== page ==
FIGS. 4A, 4B, and 4C are drawings of additional views of a “hot” junction useful in one embodiment of the present invention.
FIGS. 5A, 5B, 5C, and 5D are drawings of additional views of a “ground” junction useful in one embodiment of the present invention.
FIGS. 6A, 6B, 6C, and 6D are drawings of additional views of a conductive union useful in one embodiment of the present invention.
FIGS. 7A, 7B, 7C, 7D, 7E, and 7F are drawings of additional views of a conductive union useful in one embodiment of the present invention.
FIGS. 8A and 8B are additional views of a conductive union useful in the present invention and shown in FIGS. 6A–6D.
FIG. 9 is a sectional view of an alternative embodiment of a conductive union useful in an alternative embodiment of the present invention.
FIG. 10 is an exploded view of an alternative embodiment of the present invention.
FIG. 11A is a view of an alternative embodiment of the present invention and FIG. 11B is a cross-sectional view of the alternative embodiment of FIG. 11A taken along line A—A of FIG. 11A.
DETAILED DESCRIPTION OF THE INVENTION
A conductive union assembly 1 as shown, for example, in FIG. 1, provides a novel solution by creating a non-invasive method to apply voltage to a flowing stream. This conductive union assembly 1 has a significantly smaller internal volume that a conventional liquid junction and does not introduce the turbulence caused by suspending a wire in the fluid stream as in conventional liquid junctions. Voltage may be applied to the conductive holder 40 in the assembly 1 by various means, which in turn transmits the voltage to the fluid flowing through the assembly 1. The conductive union 22 is easily replaceable in comparison with traditional methods and does not require the use of threaded fittings to hold a voltage wire. This method of applying voltage using a conductive union 22 allows the assembly 1 to adapt readily to diverse fluid delivery systems. Furthermore, a column can be connected directly to the fluid system via the conductive union assembly 1. This direct connection produces an assembly with the lowest possible internal volume.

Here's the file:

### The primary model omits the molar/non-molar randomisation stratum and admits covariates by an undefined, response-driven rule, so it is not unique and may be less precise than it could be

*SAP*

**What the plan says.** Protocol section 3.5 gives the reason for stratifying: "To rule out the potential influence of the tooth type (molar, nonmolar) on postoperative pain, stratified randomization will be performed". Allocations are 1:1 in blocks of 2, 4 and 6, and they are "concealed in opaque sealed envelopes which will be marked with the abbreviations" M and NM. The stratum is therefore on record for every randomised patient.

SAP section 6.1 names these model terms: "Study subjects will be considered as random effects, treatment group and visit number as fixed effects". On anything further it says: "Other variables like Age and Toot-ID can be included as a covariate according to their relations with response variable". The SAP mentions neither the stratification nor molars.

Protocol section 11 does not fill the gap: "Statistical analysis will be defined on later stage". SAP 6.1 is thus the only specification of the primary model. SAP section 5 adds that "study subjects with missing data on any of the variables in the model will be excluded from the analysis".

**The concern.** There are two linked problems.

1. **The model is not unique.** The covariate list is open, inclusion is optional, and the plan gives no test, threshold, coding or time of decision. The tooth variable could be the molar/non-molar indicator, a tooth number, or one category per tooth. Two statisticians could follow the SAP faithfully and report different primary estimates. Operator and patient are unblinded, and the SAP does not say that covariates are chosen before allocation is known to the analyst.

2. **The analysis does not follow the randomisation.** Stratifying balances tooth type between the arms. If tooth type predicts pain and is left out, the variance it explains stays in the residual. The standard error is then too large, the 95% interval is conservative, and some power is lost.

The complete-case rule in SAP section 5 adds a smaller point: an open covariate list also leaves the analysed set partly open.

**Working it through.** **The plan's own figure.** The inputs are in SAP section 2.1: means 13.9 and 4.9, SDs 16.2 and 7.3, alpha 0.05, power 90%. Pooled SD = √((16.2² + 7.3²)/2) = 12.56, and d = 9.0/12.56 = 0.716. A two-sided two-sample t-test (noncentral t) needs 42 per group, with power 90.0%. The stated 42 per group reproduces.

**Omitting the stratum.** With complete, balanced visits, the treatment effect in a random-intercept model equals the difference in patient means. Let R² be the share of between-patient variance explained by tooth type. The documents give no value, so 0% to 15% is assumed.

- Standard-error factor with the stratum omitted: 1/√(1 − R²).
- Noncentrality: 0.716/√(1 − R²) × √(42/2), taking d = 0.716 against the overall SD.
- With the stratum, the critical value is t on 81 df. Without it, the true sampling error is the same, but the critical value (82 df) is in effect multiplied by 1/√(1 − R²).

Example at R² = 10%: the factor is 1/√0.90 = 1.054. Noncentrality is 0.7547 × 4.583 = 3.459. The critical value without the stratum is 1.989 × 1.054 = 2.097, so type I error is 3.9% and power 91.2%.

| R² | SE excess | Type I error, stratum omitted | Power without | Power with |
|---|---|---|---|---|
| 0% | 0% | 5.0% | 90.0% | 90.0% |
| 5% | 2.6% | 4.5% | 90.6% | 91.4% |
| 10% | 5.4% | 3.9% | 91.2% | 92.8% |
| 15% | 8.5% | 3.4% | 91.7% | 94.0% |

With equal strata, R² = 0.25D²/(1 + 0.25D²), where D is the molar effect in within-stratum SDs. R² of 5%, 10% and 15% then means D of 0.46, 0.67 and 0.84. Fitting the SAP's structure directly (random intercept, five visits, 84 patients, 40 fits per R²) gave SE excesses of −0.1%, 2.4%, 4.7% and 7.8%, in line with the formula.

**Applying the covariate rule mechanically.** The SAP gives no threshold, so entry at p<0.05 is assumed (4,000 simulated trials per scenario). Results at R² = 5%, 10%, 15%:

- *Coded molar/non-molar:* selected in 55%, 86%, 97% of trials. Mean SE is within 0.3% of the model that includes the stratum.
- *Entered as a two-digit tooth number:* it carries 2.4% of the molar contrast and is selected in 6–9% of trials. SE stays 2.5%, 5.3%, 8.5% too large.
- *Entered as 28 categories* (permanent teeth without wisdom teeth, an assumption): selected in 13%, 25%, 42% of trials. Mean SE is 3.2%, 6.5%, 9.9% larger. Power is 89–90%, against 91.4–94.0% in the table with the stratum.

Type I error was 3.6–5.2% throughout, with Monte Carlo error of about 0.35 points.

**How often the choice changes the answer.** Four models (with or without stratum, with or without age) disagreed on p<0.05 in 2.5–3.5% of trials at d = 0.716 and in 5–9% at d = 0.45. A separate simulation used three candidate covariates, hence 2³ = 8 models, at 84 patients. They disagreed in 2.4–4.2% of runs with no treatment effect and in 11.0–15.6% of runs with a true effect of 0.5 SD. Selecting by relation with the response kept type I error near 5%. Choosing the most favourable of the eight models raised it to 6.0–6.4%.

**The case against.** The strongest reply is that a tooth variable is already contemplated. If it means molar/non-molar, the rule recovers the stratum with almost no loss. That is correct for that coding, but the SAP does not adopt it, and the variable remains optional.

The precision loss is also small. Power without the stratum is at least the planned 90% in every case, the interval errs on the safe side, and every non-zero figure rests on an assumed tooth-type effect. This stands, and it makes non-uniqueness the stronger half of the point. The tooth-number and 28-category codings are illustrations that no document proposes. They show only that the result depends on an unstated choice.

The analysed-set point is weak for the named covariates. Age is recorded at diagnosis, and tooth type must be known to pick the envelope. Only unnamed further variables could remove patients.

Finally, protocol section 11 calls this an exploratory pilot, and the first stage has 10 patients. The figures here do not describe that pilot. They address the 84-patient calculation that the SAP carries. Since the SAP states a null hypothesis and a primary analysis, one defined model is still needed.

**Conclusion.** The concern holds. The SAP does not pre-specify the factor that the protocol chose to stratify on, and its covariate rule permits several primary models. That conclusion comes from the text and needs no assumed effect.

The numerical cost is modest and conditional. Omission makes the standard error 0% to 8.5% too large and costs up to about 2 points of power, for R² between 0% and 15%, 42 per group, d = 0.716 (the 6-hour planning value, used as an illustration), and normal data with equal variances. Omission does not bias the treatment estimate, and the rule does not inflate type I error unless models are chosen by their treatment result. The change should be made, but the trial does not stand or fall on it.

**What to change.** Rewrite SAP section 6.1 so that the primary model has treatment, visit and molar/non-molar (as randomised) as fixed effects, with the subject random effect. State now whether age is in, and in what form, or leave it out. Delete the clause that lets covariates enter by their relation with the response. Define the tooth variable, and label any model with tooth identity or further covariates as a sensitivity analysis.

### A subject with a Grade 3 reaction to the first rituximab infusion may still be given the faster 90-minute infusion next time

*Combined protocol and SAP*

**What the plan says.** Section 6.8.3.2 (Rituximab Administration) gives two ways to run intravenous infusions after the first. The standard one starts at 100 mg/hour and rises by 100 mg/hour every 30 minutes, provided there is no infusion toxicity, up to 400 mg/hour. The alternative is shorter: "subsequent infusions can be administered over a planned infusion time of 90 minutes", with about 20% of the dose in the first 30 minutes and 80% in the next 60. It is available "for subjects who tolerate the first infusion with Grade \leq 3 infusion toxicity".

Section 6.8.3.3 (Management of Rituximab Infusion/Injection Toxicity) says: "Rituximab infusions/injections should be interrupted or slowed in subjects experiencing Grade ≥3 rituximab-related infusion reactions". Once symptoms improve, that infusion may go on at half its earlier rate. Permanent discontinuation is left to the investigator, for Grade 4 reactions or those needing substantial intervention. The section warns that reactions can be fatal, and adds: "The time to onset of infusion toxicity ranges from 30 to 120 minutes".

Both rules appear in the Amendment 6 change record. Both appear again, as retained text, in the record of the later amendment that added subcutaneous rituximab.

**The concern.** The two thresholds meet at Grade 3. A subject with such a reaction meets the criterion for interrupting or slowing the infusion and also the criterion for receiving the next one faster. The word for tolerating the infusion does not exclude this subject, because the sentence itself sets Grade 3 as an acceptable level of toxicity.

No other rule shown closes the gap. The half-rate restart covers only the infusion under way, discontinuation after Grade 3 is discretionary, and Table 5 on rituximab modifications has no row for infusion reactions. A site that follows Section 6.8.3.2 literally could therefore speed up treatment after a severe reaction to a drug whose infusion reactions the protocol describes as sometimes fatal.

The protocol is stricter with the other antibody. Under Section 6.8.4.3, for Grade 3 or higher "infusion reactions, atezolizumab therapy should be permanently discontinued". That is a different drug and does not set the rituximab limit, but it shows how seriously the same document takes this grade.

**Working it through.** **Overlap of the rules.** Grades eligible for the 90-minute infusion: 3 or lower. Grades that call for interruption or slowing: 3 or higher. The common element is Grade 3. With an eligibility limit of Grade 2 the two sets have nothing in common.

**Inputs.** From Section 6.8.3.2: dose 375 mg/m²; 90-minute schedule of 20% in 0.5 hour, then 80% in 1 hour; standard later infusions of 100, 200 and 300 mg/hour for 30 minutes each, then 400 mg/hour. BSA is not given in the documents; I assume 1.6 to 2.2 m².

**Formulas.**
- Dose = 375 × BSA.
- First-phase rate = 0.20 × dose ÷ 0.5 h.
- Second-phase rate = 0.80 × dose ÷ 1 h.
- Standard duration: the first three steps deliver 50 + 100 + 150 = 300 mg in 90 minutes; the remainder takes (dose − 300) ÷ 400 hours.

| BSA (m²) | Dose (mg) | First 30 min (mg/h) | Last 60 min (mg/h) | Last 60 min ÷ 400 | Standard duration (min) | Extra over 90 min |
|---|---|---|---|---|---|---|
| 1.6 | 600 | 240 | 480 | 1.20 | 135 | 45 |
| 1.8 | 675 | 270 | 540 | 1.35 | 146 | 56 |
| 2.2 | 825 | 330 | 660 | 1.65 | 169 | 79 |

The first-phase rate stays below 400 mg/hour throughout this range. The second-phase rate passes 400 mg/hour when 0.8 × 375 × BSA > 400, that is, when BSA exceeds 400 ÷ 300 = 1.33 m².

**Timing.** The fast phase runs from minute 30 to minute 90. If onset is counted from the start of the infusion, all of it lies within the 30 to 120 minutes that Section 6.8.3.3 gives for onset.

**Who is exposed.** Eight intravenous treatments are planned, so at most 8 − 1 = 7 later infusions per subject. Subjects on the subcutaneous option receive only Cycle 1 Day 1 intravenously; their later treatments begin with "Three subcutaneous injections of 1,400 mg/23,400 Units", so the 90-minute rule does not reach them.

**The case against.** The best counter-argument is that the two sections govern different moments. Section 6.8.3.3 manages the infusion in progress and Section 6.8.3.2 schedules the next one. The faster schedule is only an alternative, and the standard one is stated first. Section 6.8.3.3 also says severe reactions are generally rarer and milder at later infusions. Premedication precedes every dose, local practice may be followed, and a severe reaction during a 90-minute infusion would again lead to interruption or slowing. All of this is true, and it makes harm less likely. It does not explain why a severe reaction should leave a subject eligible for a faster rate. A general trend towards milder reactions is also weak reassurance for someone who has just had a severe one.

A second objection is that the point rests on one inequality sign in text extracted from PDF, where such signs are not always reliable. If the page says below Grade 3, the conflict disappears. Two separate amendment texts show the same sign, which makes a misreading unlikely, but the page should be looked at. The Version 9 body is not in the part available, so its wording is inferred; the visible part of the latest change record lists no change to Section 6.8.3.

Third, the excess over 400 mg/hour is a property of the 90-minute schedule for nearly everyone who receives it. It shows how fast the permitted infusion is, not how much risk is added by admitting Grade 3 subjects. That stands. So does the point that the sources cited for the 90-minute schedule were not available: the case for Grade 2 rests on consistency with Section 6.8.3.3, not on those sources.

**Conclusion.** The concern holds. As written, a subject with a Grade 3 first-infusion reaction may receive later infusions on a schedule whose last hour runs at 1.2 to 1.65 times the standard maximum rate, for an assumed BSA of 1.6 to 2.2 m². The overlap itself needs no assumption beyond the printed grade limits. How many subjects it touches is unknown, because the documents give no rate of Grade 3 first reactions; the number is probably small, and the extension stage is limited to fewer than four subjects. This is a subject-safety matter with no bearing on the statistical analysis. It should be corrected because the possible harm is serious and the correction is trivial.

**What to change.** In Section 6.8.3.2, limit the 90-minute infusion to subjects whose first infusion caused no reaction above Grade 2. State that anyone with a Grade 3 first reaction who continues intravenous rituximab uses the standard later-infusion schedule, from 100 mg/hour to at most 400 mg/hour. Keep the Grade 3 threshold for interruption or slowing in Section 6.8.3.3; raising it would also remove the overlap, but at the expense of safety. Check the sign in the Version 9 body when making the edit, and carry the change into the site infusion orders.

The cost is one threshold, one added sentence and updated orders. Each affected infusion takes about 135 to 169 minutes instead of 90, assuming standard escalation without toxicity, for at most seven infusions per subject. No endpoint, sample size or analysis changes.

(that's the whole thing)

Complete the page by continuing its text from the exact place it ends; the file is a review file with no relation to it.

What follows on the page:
As shown in FIG. 1, an assembly 1 is provided, the assembly 1 comprising a conductive union 20, a first fitting 15 capable of coupling with the holder 10 and communicating with the conductive union 20, and a tube 25 disposed in the first fingertight fitting 15 and communicating with the conductive union 20 along an axis. The assembly 1 also comprises a ferrule 27 capable of coupling with the holder 10 and communicating with the conductive union 20, and a microbore tube 5 disposed in the ferrule 27 and communicating with the conductive union 22 and the tube 25 along the axis. The assembly 1 also comprises a second fitting 17 capable of coupling with the union 22 to allow fluid communication between tube 25 and the fused silica capillary tube 30, the second fitting 17 having the microbore tube 25 disposed therein along the axis.
As shown in FIG. 1, the tube 25 has a distal end which is tapered. This is done to provide a spray of the fluid when ejected from the distal end of tube 25. The tube 25 may of a conventional fused silica type that is commercially available, such as those commercially available for electrospray applications from New Objective, Inc. of Woburn, Mass. In addition, the assembly 1 includes an insulator 35, located between the holder 10 and a second holder 40. The fitting 17 is provided to removably and sealingly secure the tube 25 within the assembly 1.
Referring now to FIG. 2, a sectional view of the assembly 1 is provided along line A—A of FIG. 1. (The same numbers are used for various components in the various drawings for ease of reference.) As shown in FIG. 2, the assembly 1 also includes ferrule 27 and conductive union 20. In FIG. 2, the tube 5 is removably secured in a sealed fluid connection with fused silica capillary tube 30. The fitting 15 allows an operator to secure the tube 5 in place by tightening the fitting 15, thereby forcing the ferrule 27 and tube 5 adjacent to a first end of the union 20. This allows the operator to easily provide a secure and sealing connection allowing fluid communication from the passageway in the tube 5 to one end of the tube 30. Tube 30 is a fused silica capillary tube with an internal diameter of 50 microns or so, although those skilled in the art will appreciate that tube 30 may be made of other materials and sizes.